Administrations have a statutory length of 12 months, although this can be extended if necessary with the agreement of creditors, or the permission of the court. They can also last for under 12 months if the administrator judges that there is no need for the administration to last any longer, provided that creditors agree.

Once the objective of the administration is achieved, the company often moves to another corporate insolvency procedure, such as a Company Voluntary Agreement (CVA) or Creditors Voluntary Liquidation (CVL).

Company Voluntary Arrangement (CVA)

A Company Voluntary Arrangement (CVA) involves a company’s directors making a proposal to creditors in order to satisfy its debt, typically to save the company.

CVAs are an extremely flexible insolvency tool. For example, a CVA may involve a restructuring of the business, or an orderly disposal of assets or parts of the business and delayed or reduced payments of debt. Creditors have a vote on the terms of the procedure before it begins but, once approved, it is a legally binding agreement between the company and its creditors.

Whilst the process is overseen and supervised by a licensed insolvency practitioner, unlike Administration, the directors normally continue to run the company throughout the process.

Our insolvency practitioners can work with you, initially acting as a ‘nominee’ (prior to the CVA’s approval) and then ‘supervisor’ (after approval). As a nominee, the insolvency practitioner will assist with the drafting of the proposal to be put to creditors and ensure it meets the legal requirements. As a ‘supervisor’ they will check whether the terms of the CVA are being met by the company.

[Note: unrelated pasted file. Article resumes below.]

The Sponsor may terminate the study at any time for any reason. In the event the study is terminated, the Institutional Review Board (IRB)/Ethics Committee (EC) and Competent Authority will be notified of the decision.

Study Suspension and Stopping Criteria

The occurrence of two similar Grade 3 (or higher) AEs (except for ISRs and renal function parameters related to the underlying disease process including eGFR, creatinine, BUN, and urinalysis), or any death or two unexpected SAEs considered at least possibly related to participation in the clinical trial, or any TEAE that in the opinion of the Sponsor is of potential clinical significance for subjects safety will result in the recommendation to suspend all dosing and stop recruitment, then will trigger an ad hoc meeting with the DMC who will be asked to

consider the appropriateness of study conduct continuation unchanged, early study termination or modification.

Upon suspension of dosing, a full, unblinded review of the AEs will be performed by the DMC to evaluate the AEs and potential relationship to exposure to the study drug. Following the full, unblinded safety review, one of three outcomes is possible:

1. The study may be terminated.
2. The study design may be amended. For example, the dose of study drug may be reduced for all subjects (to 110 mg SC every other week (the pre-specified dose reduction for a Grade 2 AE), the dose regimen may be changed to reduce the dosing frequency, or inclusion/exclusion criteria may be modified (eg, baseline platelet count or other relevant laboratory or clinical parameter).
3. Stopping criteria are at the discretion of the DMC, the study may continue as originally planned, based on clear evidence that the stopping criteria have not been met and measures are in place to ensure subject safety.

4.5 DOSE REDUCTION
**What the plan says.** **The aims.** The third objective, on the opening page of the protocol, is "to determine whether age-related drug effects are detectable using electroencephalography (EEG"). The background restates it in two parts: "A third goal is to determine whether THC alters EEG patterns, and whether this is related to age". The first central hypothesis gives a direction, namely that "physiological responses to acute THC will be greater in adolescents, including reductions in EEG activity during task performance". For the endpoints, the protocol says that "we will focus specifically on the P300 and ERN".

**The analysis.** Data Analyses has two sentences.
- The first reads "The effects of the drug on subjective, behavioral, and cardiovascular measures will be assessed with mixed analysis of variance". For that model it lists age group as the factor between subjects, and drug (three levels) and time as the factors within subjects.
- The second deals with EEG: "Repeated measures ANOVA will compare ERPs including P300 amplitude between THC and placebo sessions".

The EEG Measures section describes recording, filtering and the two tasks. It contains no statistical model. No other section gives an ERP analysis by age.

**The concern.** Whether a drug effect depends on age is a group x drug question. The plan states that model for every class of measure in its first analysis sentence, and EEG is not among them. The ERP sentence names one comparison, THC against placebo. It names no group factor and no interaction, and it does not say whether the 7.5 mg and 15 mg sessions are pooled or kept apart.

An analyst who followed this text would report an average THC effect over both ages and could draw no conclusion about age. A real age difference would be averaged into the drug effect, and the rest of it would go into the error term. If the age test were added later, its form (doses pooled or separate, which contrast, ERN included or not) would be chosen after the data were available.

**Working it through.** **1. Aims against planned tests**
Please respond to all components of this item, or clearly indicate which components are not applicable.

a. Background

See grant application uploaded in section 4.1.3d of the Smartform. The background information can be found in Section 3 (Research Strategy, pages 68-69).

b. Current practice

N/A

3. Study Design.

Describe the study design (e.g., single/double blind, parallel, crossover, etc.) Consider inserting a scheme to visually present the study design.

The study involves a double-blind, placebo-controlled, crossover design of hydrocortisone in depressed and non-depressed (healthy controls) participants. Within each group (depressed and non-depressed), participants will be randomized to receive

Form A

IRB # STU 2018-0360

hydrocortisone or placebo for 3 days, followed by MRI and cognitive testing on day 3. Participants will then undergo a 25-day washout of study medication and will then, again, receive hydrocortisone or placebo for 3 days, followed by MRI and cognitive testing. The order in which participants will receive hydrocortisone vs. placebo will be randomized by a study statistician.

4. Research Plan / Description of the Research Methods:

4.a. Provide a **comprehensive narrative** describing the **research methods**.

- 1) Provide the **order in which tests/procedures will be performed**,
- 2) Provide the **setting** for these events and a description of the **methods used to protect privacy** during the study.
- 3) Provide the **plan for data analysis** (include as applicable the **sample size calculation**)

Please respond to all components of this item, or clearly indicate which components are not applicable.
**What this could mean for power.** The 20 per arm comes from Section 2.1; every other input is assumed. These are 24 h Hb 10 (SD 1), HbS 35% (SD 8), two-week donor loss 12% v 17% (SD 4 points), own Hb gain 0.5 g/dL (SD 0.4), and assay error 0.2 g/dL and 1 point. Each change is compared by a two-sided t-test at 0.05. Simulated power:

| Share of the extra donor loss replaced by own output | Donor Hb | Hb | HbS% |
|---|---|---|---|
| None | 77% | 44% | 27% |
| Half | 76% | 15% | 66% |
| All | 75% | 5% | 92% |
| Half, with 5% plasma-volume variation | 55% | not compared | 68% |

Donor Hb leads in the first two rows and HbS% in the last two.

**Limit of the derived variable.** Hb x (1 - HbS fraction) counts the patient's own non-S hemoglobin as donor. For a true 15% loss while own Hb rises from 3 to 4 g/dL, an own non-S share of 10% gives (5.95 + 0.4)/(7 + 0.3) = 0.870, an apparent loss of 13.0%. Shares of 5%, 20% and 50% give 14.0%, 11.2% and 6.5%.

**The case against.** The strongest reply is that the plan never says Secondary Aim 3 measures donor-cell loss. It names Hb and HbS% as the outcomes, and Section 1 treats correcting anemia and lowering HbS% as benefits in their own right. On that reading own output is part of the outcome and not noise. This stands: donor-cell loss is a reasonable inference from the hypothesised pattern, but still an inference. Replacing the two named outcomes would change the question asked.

Voluntary liquidations ( MVL and CVL)

When your company is no longer viable, it can be wound up voluntarily via two different liquidation procedures.

Members’ Voluntary Liquidation (MVL) is a solvent liquidation, where the company has sufficient assets to pay all its liabilities in full, together with interest at the statutory rate, within 12 months. We can act as liquidator to help realises the company’s assets, pay off all creditors and returns any surplus to the shareholders.

Creditors’ Voluntary Liquidation (CVL) is an insolvent liquidation, where the company’s assets are insufficient to pay creditors in full. When there is no prospect of rescuing a company, it may be necessary to call meetings to appoint a licensed insolvency practitioners as Liquidator. Once appointed as Liquidators, we take control of the company and wind down its affairs. Our role is to realise all of the company’s assets and distribute the maximum return to creditors and shareholders in order of priority set down by law.